Three weeks after Mahmud was killed, a man called Ather Karim Khalaf, a newlywed aged 24, was shot dead, allegedly after the door of his car swung open at a checkpoint and struck a soldier of the Black Watch. An eyewitness has told the Guardian that after being shot at close range Karim Khalaf was dragged from the car and beaten. He died later in hospital. The MoD confirmed that Karim Khalaf had been sitting at the wheel of his car when he was shot, and that witnesses have complained that he was then taken from the vehicle and beaten. A spokesman said the Royal Military Police (RMP) recommended that the soldier be prosecuted for murder, but military prosecutors declined to do so.
Four weeks after Karim Khalaf was shot dead, Said Shabram, 19, drowned after British soldiers allegedly pushed him and another man, Munaam Bali Akaili, from a four-metre-high jetty into the Shatt al-Arab waterway near Basra.
In a statement that Akaili made during a claim for compensation, he described the moments before his friend died. “The soldier with the gun then started pushing us towards the edge of the jetty,” he said. “Said and I were very afraid and started begging the soldier to stop. The soldier continued to push us towards the edge. He seemed to get agitated that we would not jump in and, at one point, I thought he was getting so angry he would shoot us. The soldiers were laughing. The soldier with the gun suddenly pushed us into the water.”
Akaili was dragged from the water by passersby. Shabram’s body was recovered after his family hired a diver to search the water. An MoD spokesman said the three Royal Engineers were reported by the RMP for manslaughter, but military prosecutors declined to bring charges.
The MoD evaded a series of questions about prosecution decisions in these cases for more than three months, before deciding they should be addressed by the Service Prosecuting Authority, which was formed last year from the merger of the armed services’ prosecuting bodies.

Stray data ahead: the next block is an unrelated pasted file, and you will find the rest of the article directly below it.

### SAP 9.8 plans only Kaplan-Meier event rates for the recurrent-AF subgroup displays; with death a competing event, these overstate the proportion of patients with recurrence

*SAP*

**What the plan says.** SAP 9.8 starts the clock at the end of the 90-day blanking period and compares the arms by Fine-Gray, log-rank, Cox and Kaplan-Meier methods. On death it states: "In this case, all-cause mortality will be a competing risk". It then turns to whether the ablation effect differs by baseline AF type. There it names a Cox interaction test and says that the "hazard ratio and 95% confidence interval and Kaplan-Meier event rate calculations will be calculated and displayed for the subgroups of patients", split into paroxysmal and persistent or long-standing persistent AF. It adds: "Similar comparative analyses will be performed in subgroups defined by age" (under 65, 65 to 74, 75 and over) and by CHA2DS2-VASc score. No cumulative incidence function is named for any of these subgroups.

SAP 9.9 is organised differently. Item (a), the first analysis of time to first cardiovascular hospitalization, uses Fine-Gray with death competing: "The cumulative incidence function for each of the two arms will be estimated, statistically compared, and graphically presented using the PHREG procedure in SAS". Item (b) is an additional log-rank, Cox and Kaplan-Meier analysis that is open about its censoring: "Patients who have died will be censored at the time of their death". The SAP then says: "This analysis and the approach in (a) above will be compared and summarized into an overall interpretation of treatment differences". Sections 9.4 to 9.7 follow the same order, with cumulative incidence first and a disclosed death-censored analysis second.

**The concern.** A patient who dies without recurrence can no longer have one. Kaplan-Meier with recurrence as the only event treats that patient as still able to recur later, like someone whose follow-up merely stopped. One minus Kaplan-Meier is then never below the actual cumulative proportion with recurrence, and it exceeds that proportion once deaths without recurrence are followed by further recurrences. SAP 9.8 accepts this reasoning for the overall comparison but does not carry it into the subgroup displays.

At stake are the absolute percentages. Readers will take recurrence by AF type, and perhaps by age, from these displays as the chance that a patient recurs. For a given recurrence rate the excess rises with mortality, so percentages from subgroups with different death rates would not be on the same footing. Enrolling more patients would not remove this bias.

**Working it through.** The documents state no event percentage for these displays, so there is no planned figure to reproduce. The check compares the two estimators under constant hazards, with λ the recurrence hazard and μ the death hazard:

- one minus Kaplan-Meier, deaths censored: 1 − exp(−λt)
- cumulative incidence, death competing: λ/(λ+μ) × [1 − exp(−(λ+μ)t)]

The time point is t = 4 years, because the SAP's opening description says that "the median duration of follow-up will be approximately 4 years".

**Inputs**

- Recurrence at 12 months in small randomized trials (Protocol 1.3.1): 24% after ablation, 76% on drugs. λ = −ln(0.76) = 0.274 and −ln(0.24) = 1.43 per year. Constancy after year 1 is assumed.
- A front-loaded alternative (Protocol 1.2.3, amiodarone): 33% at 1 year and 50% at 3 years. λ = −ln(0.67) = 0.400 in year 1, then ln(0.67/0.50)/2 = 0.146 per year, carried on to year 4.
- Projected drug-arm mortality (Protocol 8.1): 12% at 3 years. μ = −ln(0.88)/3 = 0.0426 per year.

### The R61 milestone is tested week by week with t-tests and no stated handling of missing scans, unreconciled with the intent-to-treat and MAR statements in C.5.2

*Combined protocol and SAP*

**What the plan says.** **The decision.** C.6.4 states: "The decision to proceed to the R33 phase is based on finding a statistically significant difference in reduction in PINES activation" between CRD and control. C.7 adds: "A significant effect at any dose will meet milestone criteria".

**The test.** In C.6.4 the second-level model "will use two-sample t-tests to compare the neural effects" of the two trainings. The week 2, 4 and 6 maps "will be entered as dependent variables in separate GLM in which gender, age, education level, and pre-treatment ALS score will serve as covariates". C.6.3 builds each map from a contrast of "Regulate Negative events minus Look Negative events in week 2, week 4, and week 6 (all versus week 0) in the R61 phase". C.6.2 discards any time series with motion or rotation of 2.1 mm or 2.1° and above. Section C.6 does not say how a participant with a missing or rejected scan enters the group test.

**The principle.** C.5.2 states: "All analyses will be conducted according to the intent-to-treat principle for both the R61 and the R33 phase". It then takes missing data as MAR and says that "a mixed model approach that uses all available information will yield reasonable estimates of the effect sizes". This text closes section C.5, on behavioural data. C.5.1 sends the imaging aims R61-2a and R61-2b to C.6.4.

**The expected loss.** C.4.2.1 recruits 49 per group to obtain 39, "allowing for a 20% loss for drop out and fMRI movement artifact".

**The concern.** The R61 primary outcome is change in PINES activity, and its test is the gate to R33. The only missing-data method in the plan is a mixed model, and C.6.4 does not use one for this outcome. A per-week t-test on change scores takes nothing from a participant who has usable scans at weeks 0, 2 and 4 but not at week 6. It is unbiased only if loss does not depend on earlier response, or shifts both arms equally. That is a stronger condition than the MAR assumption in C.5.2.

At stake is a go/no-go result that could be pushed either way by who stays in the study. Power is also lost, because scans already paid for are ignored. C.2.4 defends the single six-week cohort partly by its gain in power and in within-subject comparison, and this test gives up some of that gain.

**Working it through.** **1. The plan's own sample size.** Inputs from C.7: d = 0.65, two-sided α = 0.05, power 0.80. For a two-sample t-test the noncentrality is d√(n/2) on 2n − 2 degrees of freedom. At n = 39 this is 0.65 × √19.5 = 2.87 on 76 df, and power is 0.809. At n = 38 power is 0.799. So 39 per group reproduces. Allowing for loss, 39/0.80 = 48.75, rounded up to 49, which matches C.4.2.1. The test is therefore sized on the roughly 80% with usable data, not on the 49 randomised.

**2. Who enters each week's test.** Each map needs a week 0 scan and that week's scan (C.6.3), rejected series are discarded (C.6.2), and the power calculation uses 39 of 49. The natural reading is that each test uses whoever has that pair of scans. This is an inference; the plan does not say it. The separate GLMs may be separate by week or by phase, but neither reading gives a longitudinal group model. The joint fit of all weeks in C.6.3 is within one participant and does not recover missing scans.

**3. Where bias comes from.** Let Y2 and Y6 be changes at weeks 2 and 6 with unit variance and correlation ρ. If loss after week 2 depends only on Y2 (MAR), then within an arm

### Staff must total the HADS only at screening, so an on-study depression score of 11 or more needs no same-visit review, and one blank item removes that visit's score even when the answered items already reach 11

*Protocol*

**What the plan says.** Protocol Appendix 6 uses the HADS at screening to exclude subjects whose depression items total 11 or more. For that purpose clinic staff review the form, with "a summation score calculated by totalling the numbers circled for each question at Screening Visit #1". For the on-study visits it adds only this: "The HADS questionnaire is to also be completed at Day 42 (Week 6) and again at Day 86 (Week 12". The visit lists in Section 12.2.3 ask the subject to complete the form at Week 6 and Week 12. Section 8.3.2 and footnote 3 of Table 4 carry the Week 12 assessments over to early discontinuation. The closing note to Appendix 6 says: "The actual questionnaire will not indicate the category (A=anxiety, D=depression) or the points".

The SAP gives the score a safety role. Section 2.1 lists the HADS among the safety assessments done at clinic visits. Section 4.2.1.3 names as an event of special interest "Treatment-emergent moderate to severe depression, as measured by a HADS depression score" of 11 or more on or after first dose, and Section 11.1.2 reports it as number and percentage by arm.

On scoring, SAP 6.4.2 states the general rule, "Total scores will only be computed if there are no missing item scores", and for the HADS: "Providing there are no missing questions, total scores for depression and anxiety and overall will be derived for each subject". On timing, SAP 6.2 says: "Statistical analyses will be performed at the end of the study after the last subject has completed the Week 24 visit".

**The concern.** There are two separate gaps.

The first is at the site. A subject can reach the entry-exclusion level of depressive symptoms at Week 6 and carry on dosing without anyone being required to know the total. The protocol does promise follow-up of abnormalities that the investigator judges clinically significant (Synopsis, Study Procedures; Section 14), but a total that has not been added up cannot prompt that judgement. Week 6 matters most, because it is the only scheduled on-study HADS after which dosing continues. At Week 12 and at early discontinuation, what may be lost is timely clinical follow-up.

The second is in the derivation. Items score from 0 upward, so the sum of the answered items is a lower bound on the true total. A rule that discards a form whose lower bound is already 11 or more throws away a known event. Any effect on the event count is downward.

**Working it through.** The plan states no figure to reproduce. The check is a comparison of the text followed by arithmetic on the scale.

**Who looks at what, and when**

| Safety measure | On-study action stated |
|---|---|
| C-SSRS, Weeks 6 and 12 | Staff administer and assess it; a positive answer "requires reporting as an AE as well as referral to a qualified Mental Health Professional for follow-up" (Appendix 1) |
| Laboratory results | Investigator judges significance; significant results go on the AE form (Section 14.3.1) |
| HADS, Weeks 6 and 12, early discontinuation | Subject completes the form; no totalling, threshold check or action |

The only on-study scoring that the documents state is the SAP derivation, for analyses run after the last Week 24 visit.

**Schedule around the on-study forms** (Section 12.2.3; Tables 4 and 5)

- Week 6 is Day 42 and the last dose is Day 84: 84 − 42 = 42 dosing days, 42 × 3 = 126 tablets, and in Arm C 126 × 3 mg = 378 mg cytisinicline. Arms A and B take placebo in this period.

Brigadier Philip McEvoy, deputy director of the SPA, said the name Ather Karim Khalaf meant nothing to him; when asked how many cases there could be in which military police had recommended a soldier be prosecuted for murder, he replied: “God knows.”
McEvoy also said he knew little about the Tanik Mahmud case because the file had been retained by the RAF’s directorate of legal services. He then maintained that he had no idea where that directorate was based.
McEvoy issued a statement in which he said there had been too little evidence to justify a prosecution in the Mahmud or Shabram cases. He added that “the presumption of innocence can only be undermined” if the SPA were to release information allowing the public to determine why an individual had fallen under suspicion.
A small number of soldiers alleged to have killed Iraqi civilians have faced prosecution.
A court martial cleared four soldiers who were accused of the manslaughter of a 15-year-old, Ahmed Jabbar Kareem, who drowned after he was allegedly pushed into a canal in Basra two weeks before the death of Shabram. The court heard that British troops had a policy of “wetting” suspected looters by forcing them into canals and rivers.
In a separate case, seven soldiers were cleared of the murder of another Iraqi teenager, Nadhem Abdullah, after a judge ruled that there was insufficient evidence.
Six soldiers were cleared of the abuse of Baha Mousa. A seventh pleaded guilty to inhumane treatment and was jailed for a year.
In a number of other cases in which Iraqi civilians have died in British military custody, the RMP has not recommended criminal charges. These include the case of Abdul Jabbar Musa Ali, a headteacher aged 55, who was detained by soldiers of the Black Watch, along with his son, after a number of firearms were found at their home. Both men are alleged to have been beaten as they were being detained, and the MoD concedes that “there is some corroborative witness evidence to support allegations that they were assaulted” when arrested.
In a statement that Musa Ali’s son has given to lawyers, he said his father was subsequently kept hooded and beaten repeatedly for several hours, and that his screaming abruptly stopped. When his family retrieved his body it was said to have been extensively bruised. The MoD said it was not possible to establish whether a crime had been committed because the family refused permission for an exhumation.
Another man died five days earlier after being detained by soldiers of the Black Watch, apparently at the same detention centre. His corpse was taken to a local hospital where his death was recorded as being the result of cardiac arrest. The MoD admits that this recording was made by a man with no medical qualifications. “The RMP subsequently investigated and established that no crime had been committed,” the MoD said.